Underfunded Social Security Administration Dubbed ‘Agency in Crisis’ as SSA Warns Benefits at Risk

Senior woman with phone looking frustrated.
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A group representing Social Security Administration employees issued a stern warning that the agency’s “staffing and funding crisis” could lead to “more Americans being denied the benefits they deserve.”

The alarm was raised last week during a gathering on Capitol Hill in Washington, D.C., according to a June 26 press release from the American Federation of Government Employees (AFGE), a labor union that represents 750,000 federal and D.C. government workers.

“Due to over a decade of Congressional underfunding we are now an agency in crisis,” Jessica LaPointe, president of AFGE Council 220 representing SSA field office employees, said during the gathering. “The union that represents a majority of SSA workers has called you here today to sound the alarm that the Social Security Administration is in a state of emergency. The fabric of America’s social safety net is deteriorated, and you and your loved ones and our nation’s most vulnerable are at risk of falling through.”

The AFGE noted that over the last decade, the number of Social Security beneficiaries has increased by 25% while the SSA’s operating budgets have decreased. Hiring has fallen by half in recent years, contributing to a shortage of workers that put SSA staffing levels at a 25-year low at the end of fiscal year 2022.

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“Staff attrition is sky-high as workers leave for better jobs at other agencies and in the private sector,” the union added.

Last week’s gathering came a couple of months after LaPointe sounded a similar alarm that the SSA is “in the midst of the worst public service crisis in memory” because of staffing and funding shortages. Those comments came only a day before acting Social Security commissioner Kilolo Kijakazi said the agency’s current funding levels “are not sufficient to make the improvements [they] had hoped to be able to make.”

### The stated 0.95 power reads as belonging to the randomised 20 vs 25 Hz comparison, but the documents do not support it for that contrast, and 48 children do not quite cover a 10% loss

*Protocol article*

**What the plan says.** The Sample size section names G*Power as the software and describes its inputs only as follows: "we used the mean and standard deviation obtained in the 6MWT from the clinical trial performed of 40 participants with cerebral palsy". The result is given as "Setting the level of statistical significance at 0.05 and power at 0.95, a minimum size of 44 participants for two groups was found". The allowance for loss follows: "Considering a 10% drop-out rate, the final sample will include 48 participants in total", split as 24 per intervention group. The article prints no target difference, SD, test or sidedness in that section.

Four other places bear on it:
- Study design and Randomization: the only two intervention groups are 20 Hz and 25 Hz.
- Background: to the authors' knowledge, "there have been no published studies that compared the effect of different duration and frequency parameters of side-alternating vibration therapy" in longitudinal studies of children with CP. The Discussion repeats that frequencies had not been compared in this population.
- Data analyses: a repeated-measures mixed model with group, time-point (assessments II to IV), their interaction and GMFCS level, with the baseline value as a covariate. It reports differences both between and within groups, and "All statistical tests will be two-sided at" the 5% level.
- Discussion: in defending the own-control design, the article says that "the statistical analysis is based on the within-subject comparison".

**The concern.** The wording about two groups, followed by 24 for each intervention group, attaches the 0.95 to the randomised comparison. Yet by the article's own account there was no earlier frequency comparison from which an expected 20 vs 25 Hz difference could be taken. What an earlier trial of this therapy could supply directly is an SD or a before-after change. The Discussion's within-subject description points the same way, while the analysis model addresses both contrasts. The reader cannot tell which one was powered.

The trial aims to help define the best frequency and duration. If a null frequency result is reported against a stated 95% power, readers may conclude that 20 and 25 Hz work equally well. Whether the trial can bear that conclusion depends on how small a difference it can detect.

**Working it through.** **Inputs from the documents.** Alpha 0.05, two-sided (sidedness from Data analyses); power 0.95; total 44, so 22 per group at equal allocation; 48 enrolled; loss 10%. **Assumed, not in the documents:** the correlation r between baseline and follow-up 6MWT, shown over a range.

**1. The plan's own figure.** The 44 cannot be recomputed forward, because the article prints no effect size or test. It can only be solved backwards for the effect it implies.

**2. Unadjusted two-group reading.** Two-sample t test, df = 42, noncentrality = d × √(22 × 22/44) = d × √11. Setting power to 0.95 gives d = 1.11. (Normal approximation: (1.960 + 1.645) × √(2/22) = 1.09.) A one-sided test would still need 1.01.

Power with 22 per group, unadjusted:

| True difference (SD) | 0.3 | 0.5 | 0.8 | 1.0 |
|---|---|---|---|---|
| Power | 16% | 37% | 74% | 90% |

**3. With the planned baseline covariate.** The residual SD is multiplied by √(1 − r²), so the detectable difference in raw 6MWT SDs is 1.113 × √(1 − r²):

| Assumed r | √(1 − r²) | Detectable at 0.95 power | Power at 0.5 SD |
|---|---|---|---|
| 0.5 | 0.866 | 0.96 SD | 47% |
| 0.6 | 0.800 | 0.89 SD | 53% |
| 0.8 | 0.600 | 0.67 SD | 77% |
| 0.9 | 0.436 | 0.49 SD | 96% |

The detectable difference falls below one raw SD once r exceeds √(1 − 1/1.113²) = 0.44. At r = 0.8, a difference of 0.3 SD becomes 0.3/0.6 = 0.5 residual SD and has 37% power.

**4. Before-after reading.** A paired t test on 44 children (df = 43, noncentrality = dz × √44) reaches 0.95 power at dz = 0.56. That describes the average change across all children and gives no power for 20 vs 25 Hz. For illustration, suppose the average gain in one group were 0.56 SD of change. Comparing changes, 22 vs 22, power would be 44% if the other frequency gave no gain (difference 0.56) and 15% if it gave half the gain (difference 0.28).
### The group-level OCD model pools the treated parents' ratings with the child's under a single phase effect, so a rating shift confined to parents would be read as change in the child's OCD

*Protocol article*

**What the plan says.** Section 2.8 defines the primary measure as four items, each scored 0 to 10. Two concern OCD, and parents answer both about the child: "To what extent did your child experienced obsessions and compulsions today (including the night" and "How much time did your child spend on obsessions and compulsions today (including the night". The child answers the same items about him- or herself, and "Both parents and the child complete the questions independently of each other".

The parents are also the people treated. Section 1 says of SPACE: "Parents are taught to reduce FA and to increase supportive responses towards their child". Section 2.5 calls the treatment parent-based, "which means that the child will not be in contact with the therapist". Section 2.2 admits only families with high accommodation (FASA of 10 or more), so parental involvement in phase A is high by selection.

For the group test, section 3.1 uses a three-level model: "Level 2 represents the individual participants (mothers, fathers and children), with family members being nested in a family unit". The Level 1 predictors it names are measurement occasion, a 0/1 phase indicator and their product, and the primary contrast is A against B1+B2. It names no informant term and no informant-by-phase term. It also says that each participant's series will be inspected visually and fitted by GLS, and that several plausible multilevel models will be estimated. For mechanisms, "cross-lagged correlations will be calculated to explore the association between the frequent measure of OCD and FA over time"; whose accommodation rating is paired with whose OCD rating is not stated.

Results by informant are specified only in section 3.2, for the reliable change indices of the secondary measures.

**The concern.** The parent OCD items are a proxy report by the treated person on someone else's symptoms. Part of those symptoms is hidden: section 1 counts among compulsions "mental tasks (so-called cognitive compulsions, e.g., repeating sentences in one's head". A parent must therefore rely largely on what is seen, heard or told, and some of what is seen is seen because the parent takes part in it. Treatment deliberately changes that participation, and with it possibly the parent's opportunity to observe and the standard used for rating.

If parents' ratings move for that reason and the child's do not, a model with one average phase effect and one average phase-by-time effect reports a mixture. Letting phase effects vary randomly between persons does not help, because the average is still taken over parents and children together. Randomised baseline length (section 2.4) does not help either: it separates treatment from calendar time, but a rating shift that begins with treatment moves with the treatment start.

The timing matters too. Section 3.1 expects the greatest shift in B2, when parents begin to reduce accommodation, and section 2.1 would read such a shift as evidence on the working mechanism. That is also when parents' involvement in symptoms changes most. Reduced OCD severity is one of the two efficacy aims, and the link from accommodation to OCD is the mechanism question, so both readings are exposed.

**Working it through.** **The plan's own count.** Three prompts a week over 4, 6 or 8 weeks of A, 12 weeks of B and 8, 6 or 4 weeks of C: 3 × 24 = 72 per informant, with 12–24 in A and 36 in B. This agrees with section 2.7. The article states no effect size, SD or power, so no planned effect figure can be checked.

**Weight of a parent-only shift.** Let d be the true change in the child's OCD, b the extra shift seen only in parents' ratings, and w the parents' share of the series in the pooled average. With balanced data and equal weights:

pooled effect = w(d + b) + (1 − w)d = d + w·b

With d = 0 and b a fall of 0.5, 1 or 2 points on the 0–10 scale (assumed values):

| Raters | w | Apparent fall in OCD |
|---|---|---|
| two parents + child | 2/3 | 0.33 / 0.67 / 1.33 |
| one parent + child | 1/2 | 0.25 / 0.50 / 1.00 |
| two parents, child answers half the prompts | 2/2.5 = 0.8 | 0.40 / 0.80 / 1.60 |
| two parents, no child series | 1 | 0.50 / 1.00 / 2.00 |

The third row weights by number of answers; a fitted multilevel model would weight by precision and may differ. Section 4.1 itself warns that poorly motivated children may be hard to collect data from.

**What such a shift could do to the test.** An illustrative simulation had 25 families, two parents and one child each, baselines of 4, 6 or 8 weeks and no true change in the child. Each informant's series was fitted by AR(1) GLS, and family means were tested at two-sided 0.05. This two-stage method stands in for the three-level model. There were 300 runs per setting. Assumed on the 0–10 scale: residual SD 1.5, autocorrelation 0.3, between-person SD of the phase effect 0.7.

As previously reported by GOBankingRates, since 2010 the agency’s customer service budget has fallen by 17% after inflation. For fiscal year 2023, the SSA’s operating budget is $14.1 billion — up from $13.34 billion the previous year, but less than the $14.8 billion President Joe Biden requested.

For the country’s tens of millions of Social Security recipients, these problems not only cause headaches trying to get questions answered — they can also hurt benefits. Here are three ways that happens:

  1. Delays in getting applications processed means having to wait to finally collect benefits.
  2. Incomplete or confusing information from customer service agents can cause recipients to make mistakes when they apply for or attempt to change benefits. This could lead to lower benefits than they might otherwise have earned.
  3. Long wait times on the phone might force many recipients to give up on requesting information that can help bolster their benefits.

“It should be no surprise that despite all the best efforts of SSA’s overworked employees, there are growing backlogs in the field, more service delays on the 800 number and long lines at field offices across the country,” AFGE National President Everett Kelley told last week’s gathering.

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The event was also attended by lawmakers who support bolstering Social Security before its Old Age and Survivors Insurance (OASI) Trust Fund runs out of money. That is likely to happen within the next decade, leaving the program solely reliant on payroll taxes for funding — and those taxes only cover about 77% of current benefits.

“Congress has been negligent,” U.S. Rep. John Larson (D-Conn.) said at the gathering. “It’s been more than 52 years since we’ve enhanced the Social Security program.”  

Larson is the lead sponsor of Social Security 2100, a bill that would provide an across-the-board benefit increase for all Social Security recipients and “protect” the trust fund by applying taxes to any wages above $400,000 a year. Currently, Social Security taxes only apply to wages up to $160,200.

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